- 1 Getting Starting Using a Treadmill
- 2 How High Should I Adjust My Treadmill Incline?
- 3 What Muscles Do You Use on the Treadmill?
Getting Starting Using a Treadmill
You’ve bought your first treadmill. Maybe it was because it is more convenient and less expensive than going to the gym. Or maybe you want less impact on your joints than you would get from running outside. Here are a few observations and tips that you find useful while using your treadmill.
Treadmills are Easier!
First, you will find that running on a treadmill seems easier than running outside. This is partially due to the different position that the treadmill puts your body in. When running outside, you actually lean forward a bit to move forward. On a treadmill, the belt is moving your feet back so your body will naturally adjust to a more upright position. Not having to move forward actually makes the running easier. However, if you adjust the incline of the treadmill to a one to three degree angle, you will be forced to lean forward and it will feel more like running outside.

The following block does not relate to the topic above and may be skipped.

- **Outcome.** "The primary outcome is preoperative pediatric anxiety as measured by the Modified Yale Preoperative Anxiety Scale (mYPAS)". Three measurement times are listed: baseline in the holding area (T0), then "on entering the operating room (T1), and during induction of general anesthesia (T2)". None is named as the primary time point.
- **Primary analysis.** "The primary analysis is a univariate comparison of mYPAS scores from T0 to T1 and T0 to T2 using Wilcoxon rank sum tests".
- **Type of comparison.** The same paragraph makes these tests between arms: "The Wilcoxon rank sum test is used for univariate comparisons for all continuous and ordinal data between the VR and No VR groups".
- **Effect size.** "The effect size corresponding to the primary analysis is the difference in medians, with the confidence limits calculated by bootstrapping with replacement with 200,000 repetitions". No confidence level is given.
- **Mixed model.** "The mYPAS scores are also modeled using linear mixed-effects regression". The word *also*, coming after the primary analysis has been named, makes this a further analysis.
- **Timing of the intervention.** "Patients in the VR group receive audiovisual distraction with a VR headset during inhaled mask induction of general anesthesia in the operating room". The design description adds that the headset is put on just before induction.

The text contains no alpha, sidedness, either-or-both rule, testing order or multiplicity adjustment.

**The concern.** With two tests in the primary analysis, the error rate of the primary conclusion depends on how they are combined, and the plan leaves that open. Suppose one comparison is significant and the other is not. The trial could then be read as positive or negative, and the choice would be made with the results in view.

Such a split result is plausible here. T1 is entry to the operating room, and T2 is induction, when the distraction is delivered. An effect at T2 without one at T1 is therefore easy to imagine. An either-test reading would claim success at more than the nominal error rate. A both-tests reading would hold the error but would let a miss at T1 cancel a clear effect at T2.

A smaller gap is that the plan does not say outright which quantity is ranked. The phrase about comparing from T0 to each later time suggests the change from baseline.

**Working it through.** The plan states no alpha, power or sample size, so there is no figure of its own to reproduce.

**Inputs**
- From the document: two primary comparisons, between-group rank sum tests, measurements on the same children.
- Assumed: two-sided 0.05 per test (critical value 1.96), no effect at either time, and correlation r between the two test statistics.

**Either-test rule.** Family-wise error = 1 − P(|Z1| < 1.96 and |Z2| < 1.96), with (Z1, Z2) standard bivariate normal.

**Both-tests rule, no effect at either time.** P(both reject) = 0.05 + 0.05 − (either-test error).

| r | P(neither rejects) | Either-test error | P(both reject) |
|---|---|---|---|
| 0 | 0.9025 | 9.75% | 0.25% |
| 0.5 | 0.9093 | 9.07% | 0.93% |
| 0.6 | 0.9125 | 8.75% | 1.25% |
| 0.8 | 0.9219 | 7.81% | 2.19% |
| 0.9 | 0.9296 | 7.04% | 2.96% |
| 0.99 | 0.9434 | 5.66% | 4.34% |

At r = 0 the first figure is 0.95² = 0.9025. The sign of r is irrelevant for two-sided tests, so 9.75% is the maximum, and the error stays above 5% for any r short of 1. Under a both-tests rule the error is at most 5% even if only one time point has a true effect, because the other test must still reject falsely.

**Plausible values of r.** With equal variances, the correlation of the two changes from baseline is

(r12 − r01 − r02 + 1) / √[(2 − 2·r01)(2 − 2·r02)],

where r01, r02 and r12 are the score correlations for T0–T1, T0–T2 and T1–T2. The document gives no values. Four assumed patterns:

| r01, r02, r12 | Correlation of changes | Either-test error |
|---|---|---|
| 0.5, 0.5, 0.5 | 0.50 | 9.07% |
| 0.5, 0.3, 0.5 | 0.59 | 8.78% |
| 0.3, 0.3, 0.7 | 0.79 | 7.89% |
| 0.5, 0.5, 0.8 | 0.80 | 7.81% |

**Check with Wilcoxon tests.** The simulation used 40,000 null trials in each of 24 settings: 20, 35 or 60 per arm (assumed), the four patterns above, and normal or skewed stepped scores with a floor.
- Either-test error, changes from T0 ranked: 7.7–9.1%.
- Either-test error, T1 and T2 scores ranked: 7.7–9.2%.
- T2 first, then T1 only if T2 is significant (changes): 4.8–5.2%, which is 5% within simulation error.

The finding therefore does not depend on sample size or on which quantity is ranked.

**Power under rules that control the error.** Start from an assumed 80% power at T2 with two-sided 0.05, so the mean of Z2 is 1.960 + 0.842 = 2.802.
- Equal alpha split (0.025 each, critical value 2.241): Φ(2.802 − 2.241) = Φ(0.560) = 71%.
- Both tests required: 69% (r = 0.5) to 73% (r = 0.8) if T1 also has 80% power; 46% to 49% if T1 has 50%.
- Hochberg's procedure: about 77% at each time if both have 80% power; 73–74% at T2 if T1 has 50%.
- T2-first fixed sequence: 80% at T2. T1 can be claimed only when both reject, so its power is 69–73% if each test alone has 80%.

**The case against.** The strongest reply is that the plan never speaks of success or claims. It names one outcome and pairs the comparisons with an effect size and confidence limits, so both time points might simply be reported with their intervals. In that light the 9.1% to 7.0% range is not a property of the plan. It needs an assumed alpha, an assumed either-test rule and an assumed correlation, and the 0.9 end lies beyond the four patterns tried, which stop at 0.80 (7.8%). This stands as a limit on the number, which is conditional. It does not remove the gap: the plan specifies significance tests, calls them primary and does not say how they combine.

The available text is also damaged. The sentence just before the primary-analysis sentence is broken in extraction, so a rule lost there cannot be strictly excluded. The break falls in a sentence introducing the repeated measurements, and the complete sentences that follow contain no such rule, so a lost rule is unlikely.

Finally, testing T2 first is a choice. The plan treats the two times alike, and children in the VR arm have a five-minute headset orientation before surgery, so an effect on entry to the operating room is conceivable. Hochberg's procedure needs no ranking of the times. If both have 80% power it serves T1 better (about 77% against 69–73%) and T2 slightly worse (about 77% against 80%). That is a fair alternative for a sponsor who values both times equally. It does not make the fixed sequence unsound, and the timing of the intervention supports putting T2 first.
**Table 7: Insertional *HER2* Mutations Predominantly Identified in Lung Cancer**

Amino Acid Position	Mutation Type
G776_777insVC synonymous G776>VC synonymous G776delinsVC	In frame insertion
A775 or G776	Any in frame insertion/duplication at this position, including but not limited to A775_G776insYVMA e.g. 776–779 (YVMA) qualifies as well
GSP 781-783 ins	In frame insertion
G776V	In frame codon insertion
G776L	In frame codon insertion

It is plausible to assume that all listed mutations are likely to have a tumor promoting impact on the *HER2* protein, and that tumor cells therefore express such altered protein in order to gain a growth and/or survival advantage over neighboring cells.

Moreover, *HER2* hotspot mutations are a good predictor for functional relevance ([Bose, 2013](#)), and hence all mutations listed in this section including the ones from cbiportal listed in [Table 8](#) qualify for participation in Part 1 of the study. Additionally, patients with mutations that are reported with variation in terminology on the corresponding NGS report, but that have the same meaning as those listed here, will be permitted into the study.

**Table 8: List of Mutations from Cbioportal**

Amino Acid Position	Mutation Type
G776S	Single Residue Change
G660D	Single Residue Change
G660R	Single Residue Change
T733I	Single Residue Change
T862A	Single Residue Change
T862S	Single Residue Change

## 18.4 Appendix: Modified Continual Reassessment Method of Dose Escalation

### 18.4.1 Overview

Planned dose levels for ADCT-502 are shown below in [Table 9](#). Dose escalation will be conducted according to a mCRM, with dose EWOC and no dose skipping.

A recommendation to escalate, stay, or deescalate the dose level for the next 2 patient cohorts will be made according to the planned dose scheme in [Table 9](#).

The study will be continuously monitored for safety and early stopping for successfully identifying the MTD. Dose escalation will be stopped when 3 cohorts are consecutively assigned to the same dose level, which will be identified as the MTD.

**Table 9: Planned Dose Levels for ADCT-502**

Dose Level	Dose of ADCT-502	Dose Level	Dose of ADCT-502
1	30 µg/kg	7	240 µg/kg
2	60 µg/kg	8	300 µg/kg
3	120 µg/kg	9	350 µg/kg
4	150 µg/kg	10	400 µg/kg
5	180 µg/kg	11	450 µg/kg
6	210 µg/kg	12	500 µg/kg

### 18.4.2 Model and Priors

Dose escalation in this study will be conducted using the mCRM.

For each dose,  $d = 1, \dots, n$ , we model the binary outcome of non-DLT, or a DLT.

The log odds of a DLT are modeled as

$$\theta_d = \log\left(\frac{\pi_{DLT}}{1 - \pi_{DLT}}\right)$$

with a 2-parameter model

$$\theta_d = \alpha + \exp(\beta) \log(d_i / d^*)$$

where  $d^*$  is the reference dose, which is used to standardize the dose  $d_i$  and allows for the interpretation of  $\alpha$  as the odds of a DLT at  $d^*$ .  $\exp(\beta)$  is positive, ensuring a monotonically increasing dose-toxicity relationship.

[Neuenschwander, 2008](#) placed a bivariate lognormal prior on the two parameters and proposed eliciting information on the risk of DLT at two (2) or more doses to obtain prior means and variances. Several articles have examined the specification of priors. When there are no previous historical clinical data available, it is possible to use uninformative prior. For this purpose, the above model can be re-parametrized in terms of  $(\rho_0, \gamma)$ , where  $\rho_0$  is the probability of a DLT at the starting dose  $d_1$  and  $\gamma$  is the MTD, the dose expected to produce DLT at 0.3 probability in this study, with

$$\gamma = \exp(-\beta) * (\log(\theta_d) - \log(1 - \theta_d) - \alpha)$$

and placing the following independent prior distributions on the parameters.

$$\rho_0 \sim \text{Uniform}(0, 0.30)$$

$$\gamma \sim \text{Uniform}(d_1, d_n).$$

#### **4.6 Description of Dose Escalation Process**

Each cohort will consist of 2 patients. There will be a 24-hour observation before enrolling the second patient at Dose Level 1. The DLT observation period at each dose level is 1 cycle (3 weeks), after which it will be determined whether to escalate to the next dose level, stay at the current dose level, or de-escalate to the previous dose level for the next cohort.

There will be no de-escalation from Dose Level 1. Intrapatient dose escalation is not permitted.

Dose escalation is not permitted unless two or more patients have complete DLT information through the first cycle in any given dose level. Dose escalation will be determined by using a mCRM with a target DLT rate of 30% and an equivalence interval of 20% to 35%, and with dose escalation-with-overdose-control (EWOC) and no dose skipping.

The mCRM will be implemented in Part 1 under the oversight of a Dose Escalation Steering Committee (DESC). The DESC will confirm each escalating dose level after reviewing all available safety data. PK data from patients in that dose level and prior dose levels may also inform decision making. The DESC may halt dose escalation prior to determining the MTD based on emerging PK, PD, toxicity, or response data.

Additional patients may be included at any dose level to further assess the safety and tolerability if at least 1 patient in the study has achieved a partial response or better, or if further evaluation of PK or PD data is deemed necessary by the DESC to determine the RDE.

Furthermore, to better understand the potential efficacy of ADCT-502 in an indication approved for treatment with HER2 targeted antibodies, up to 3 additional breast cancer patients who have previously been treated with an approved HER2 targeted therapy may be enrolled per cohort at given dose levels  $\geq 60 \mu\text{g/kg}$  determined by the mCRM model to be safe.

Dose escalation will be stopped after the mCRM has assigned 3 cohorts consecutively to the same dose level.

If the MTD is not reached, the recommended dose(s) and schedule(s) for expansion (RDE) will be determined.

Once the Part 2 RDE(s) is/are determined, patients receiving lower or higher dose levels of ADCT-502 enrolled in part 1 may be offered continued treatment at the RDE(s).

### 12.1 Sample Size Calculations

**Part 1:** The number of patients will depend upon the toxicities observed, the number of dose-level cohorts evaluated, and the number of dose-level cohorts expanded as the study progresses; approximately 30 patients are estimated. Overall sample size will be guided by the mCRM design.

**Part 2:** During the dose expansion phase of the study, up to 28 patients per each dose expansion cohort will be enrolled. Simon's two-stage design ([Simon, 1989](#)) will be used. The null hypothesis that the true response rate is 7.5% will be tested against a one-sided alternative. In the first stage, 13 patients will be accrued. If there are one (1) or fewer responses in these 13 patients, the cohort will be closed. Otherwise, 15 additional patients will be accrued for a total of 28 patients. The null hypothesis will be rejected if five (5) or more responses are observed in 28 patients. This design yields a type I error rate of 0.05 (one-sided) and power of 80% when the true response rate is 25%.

Not actually going anywhere also means the air is not moving over your skin to cool as well as If you were running through the air. That is why you may feel hotter and sweat more than when running outside. It also explains why many treadmills come with fans and cup holders built in.
Running on a treadmill can also be easier than running outside because you set the built-in programs to match your goals and the programs adjust your intensity and time accordingly. All you have to do then is do what the program is making you do!